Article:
In his book Helping Children Cope with Divorce, psychologist Teyber offers some tactical tips for exes. While some of these ideas may seem staged or forced, it’s because in a way they are. If you really want to interrupt old patterns, which are rooted in how each of you were raised to handle conflict, it will take some new tools. If you want to disrupt your old familiar battles, then it will take some staged tools to intervene.

Establish hand signals to end escalating conflicts – The pick-ups and drop-offs can be especially challenging soon after the divorce. It may be hard to you to even think about being in the same room, or on the same porch step, as your ex. And then, something’s come up with your child and you are forced to interact with him. The idea behind hand signals is that you and your ex agree ahead of time on the signal. Then, if you start arguing and one person uses the signal, you both agree to stop fighting immediately. You agree that no one will get the last word. This system spares your children from watching another fight, and offers a way to start new patterns of communication.

Learn to communicate effectively – Many people who remain married are mired in power struggles and have never learned healthy communication skills. A divorce can be an opportunity for personal growth and for you to model healthier communication styles to your children. Dr. Teyber’s tips for learning new skills after the divorce include:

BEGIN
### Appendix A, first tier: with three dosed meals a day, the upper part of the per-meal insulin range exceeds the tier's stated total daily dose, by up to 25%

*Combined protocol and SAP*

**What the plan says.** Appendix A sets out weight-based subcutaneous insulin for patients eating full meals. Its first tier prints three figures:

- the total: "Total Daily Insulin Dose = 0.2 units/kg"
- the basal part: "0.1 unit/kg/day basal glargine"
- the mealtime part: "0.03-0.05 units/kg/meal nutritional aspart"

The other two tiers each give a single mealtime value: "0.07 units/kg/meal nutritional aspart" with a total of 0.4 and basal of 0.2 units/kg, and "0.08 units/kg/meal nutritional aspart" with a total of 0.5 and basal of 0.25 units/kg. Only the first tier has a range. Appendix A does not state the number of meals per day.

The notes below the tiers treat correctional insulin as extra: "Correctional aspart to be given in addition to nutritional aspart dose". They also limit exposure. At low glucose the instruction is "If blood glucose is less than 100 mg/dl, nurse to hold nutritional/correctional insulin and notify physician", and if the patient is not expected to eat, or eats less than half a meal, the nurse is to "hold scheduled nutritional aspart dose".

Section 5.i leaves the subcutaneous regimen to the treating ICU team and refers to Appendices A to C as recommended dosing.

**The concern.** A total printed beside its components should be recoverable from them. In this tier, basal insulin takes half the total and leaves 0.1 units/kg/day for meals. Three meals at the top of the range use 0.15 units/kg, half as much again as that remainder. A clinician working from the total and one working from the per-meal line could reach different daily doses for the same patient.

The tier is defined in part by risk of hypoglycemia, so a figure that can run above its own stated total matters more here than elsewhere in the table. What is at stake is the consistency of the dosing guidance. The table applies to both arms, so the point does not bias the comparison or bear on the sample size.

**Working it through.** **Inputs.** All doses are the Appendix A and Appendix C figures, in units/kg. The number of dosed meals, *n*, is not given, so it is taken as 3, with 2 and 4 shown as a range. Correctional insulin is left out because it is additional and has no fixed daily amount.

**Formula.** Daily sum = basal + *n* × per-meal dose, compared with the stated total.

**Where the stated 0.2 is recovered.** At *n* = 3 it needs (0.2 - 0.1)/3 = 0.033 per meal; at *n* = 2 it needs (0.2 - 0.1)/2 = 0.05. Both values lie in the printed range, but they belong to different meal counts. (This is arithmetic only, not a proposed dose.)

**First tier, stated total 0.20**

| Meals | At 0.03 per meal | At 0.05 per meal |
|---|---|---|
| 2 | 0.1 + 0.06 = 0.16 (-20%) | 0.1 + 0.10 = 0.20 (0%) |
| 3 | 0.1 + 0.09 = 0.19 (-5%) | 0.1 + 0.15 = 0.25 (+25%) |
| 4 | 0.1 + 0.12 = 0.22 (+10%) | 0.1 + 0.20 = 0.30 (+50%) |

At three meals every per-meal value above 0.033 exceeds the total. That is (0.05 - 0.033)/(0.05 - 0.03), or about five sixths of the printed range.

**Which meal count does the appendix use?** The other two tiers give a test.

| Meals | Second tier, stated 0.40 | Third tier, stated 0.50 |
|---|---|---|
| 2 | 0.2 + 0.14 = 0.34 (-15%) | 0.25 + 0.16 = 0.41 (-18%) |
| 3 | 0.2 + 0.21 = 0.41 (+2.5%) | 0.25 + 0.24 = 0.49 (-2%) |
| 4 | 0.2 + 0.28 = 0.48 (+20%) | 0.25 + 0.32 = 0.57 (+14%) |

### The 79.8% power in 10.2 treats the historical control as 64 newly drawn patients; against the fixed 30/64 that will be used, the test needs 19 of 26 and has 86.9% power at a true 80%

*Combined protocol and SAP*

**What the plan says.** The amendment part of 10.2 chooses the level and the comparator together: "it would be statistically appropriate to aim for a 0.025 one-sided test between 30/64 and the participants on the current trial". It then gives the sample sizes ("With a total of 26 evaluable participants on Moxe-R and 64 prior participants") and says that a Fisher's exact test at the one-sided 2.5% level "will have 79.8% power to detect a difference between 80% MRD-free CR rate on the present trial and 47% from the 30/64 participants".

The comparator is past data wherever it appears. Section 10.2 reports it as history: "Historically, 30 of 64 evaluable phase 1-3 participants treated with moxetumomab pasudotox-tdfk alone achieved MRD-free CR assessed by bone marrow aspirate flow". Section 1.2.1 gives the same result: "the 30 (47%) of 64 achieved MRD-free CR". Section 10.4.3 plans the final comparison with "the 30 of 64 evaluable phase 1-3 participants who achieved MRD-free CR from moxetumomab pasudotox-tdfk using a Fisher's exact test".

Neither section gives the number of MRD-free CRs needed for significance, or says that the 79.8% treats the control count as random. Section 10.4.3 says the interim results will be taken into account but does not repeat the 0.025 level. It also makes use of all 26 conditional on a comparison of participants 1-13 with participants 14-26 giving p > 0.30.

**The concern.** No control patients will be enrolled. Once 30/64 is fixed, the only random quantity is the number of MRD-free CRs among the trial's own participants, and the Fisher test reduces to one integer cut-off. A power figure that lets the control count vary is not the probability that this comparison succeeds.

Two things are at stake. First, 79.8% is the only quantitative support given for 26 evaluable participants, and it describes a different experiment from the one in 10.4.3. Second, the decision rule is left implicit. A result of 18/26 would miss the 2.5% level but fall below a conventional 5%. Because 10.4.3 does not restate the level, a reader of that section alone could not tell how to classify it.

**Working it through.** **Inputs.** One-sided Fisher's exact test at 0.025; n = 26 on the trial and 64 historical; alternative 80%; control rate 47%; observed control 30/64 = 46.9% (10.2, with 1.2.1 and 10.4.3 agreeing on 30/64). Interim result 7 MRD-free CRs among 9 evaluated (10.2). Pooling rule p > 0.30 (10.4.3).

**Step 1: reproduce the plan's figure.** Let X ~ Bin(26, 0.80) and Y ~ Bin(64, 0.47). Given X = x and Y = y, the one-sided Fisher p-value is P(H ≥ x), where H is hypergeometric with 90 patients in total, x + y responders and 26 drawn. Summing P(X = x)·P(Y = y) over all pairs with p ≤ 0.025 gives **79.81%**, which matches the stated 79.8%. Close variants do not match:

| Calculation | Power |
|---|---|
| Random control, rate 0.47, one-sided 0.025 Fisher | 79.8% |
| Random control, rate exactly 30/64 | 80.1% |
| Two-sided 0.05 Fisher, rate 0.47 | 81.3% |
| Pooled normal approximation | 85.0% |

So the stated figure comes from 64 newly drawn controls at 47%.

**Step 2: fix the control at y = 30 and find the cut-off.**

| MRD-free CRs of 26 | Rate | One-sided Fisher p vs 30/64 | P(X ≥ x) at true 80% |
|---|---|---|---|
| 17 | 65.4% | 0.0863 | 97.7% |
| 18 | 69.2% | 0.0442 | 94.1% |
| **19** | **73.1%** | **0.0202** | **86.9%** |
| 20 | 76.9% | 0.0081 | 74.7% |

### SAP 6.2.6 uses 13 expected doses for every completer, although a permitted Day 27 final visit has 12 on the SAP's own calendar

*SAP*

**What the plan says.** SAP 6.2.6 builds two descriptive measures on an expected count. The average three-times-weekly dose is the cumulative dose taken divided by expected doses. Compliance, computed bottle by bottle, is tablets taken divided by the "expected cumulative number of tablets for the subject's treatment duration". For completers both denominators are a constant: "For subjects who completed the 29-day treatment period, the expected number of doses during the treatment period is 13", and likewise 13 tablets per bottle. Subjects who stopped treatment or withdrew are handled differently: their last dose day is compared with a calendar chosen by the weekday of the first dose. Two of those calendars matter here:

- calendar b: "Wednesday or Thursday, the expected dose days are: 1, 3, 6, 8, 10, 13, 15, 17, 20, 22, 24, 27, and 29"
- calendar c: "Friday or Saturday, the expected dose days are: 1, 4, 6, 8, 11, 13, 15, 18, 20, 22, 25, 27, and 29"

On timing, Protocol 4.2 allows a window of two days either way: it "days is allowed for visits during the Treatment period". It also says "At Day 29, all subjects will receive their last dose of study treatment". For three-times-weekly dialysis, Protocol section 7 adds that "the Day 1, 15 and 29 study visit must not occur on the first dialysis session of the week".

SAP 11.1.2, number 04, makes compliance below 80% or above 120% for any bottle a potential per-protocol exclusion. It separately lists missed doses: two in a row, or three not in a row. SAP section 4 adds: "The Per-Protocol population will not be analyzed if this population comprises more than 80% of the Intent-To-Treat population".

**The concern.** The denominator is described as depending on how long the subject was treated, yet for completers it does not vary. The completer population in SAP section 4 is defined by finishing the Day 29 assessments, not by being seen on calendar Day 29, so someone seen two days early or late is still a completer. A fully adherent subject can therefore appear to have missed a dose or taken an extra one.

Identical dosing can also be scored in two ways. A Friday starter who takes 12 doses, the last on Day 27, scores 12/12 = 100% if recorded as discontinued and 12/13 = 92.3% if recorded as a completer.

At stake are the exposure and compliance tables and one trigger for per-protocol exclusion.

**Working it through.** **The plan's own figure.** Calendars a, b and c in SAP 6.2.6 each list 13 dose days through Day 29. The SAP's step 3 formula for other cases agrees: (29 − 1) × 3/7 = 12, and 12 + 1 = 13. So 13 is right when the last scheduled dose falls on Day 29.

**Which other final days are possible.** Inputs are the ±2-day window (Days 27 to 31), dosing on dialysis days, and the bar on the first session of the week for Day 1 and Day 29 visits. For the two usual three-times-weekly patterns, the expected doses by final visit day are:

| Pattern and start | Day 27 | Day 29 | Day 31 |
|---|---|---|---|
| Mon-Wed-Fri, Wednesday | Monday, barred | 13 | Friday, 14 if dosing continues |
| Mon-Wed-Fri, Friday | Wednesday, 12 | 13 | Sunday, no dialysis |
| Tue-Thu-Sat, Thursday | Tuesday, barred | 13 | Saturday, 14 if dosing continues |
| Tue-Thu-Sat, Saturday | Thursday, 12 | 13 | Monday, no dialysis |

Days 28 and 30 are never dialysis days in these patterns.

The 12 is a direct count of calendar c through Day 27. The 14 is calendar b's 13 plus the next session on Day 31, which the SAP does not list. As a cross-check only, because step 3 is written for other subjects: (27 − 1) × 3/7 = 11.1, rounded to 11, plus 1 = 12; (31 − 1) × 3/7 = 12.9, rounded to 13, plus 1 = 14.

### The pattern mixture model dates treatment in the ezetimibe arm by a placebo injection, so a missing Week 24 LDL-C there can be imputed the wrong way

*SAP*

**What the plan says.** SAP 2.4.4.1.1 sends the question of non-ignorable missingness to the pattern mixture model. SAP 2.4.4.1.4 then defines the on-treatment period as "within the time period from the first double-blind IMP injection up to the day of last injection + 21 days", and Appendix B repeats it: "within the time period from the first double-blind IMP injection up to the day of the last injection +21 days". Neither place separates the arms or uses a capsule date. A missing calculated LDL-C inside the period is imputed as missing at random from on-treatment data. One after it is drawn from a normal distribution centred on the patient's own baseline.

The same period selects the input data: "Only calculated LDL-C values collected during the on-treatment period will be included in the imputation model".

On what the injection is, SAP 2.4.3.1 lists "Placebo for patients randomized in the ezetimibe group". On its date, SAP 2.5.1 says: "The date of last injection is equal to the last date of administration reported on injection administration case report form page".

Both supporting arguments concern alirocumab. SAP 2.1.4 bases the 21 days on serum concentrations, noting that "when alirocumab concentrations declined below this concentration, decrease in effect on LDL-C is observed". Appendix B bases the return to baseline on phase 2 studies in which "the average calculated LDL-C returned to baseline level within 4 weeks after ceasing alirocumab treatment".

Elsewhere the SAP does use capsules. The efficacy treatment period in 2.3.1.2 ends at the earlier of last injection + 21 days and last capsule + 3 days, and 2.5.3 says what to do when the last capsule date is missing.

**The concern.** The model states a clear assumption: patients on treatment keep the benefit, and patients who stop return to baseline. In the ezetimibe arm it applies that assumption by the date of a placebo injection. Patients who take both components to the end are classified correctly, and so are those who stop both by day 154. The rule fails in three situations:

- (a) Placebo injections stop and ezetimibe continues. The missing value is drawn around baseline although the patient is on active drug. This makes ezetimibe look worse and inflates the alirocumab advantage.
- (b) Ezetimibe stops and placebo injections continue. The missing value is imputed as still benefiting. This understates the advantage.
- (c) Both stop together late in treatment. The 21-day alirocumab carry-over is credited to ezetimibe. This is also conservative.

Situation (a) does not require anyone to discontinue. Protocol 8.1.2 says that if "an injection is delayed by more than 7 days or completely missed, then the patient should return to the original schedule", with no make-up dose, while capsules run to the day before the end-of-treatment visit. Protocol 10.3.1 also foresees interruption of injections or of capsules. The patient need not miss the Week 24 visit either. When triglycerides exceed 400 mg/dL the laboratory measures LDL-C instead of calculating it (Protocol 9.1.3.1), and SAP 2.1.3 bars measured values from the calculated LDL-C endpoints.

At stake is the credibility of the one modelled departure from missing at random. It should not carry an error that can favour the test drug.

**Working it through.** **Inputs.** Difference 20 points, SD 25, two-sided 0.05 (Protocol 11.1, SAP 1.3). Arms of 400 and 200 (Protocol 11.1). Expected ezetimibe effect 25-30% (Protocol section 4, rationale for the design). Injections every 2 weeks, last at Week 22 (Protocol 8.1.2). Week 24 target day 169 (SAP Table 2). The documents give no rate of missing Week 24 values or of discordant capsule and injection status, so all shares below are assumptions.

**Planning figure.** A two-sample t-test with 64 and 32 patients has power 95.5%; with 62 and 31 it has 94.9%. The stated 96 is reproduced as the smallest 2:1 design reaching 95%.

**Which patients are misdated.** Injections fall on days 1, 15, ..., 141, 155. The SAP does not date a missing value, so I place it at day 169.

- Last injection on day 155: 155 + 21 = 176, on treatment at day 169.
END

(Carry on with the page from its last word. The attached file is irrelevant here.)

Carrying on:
• When possible, accept responsibility for your share of the problem – are you really “all right” and your ex “all wrong”?
  • Try to remain focused only on the issue at hand, keeping the conflict localized instead of tying it to a long list of past wrongs;
  • Think about really listening to your ex; and,
  • Treat your ex with respect, as a gift to your children.

Of course some of this sounds idealistic. You may be dealing with an ex so mired in anger that even after the divorce is finalized they will still use the children as pawns or punching bags to get back at you. If you’re in a situation where your ex repeatedly insults you in front of the children or has seriously been badmouthing you to the children, you may want to talk to your lawyer about it. There may be further legal action you can take, if you fear your ex’s behavior is more than just sour grapes and is seriously impacting your children.

Or, you may have an ex who isn’t exactly spoiling the children against you, but who still won’t grow up or won’t take responsibility for some things. If your ex doesn’t take the opportunity to become a better communicator, you can still learn to set clear boundaries and limits, and take control over how you let their behavior impact your life.

It’s too bad that custody agreements and parenting plans can’t force parents to be civil. But if you can keep focused on moderating your own behavior, over time, hopefully newer and healthier patterns with your ex will emerge organically.